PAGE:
Abadin and members of the Bar's board of governors are getting hundreds of emails about the issue—many of them irate. A few are even calling for Abadin's removal, while others are requesting a referendum of all 101,000 Bar members on the issue.
"This is the most important issue facing the judiciary, bar and the citizens of Florida since Article V," said an email from Tampa lawyer F. Dennis Alvarez of Genders-Alvarez-Diecidue, referring to a 1998 change in the state Constitution switching trial court funding from counties to the state. "Please don't underestimate the level of discontent among the members of the Bar. No matter what position you favor on this issue, in my 40-plus years as a member of the Bar I have not seen an issue as divisive as this particular one."
. . . .
Many Florida lawyers are concerned that allowing reciprocity or admission by motion would draw thousands of new lawyers to the state.
Since Florida is a state where many out-of-staters retire, reciprocity or admission by motion would invite part-time residents and retirees with homes here to hang a shingle, opponents argue.
The Florida Bar, some board members and Abadin responded to the criticism quickly by sending out emails to all Bar members and tweets reminding them that the rule is far from changing. It would have to be approved by the board of governors, board of bar examiners and the Florida Supreme Court, a prolonged process that could easily take a year once formally proposed.
. . . .
Continue reading here.
Saturday, August 1, 2015
Friday, July 31, 2015
This is a new article by Professor Robert Kuehn called Pricing Clinical Legal Education challenging the assumption that expanding clinical training opportunities for law students costs too much. It is available at 92 Denv. U. L. Rev. 1 (2014) and here on SSRN. From the abstract:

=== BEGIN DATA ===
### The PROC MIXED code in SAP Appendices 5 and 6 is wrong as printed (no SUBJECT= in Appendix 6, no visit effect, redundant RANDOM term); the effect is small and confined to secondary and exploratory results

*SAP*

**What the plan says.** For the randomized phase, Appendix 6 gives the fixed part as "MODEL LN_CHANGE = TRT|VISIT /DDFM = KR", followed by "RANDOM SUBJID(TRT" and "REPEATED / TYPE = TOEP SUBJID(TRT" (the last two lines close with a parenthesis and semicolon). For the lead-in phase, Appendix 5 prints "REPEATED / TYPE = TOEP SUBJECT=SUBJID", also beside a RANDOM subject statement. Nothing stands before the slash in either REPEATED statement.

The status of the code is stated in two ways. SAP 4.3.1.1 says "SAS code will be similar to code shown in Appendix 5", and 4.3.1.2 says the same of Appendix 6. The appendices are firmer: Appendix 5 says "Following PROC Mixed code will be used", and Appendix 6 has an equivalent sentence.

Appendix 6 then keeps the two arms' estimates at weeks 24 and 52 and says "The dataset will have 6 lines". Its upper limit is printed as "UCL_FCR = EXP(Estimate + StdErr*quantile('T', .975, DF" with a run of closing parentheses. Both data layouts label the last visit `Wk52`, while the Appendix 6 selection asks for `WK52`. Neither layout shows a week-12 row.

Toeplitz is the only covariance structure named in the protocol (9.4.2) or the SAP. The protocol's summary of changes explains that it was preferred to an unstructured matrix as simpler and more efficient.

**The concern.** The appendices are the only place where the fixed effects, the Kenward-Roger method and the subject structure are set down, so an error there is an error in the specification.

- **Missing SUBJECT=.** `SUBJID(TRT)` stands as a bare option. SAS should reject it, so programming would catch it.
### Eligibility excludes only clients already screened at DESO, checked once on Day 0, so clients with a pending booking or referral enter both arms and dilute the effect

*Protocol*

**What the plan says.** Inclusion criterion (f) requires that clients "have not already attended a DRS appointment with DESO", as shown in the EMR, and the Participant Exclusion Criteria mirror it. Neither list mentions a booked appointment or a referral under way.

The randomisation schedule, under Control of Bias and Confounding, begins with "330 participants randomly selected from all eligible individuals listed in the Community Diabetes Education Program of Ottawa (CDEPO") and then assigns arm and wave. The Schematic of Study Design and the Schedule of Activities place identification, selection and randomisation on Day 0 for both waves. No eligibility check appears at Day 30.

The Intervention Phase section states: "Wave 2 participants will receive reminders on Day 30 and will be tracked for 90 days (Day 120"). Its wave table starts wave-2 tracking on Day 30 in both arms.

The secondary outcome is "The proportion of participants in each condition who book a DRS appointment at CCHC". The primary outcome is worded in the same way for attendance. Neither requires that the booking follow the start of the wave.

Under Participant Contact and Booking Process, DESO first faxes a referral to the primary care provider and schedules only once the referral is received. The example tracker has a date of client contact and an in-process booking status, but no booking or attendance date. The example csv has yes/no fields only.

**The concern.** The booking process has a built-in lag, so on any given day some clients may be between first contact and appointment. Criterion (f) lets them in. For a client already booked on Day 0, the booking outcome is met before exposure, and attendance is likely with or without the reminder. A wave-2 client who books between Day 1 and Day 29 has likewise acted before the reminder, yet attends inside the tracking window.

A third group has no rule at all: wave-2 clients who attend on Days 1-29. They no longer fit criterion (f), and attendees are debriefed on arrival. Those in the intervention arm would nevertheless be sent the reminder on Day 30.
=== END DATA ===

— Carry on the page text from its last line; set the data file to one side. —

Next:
Some blame the cost of clinical legal education for high law school tuition. They argue that, regardless of the educational and employment benefits to students, clinical legal education, and law clinics in particular, are too expensive to expand or require for all students in a time of decreasing law school enrollments and revenues. This Article is an empirical examination of these claims.
Reviewing tuition, curricular and enrollment data from all law schools, this Article demonstrates that 84% of law schools already have the capacity to provide a clinical experience to every student without adding courses or faculty, although only 18% presently require or guarantee that training. It finds there is no effect on the tuition and fees students pay from requiring or guaranteeing every student a clinical experience and no difference in tuition between schools that already have sufficient capacity to provide a clinical experience to each student and those that do not. In addition, there is no tuition growth associated with the increased availability of experiential or law clinic courses for students or the increased participation of students in law clinics, in spite of the higher costs many associate with clinics. These findings demonstrate that clinical courses have not cost, and need not cost, students more in tuition. The Article concludes that providing a clinical experience to every student is more a question of a school’s will to provide that educational experience than of cost.
Thursday, July 30, 2015
This finding is the result of the NALP's survey of 2014 law school grads which notes that this is the first time employment rates have increased from the previous year since pre-recessionary 2007. However, the good news comes with two caveats. First, employment data for the class of 2014 was collected ten months after graduation rather than 9 months due to an ABA rule change making it more difficult to compare 2014 law grad employment rates with those of the previous years. In addition, last year's graduating class was smaller than 2013's which means that even though the overall number of jobs available was less, the employment rate went up because last years's graduating class was smaller. Here are more details from NALP's press release:
. . . .
Analyses of the NALP employment data for the Class of 2014 reveal an employment rate that increased for the first time since reaching a 25-year high of 91.9% in 2007.
. . . .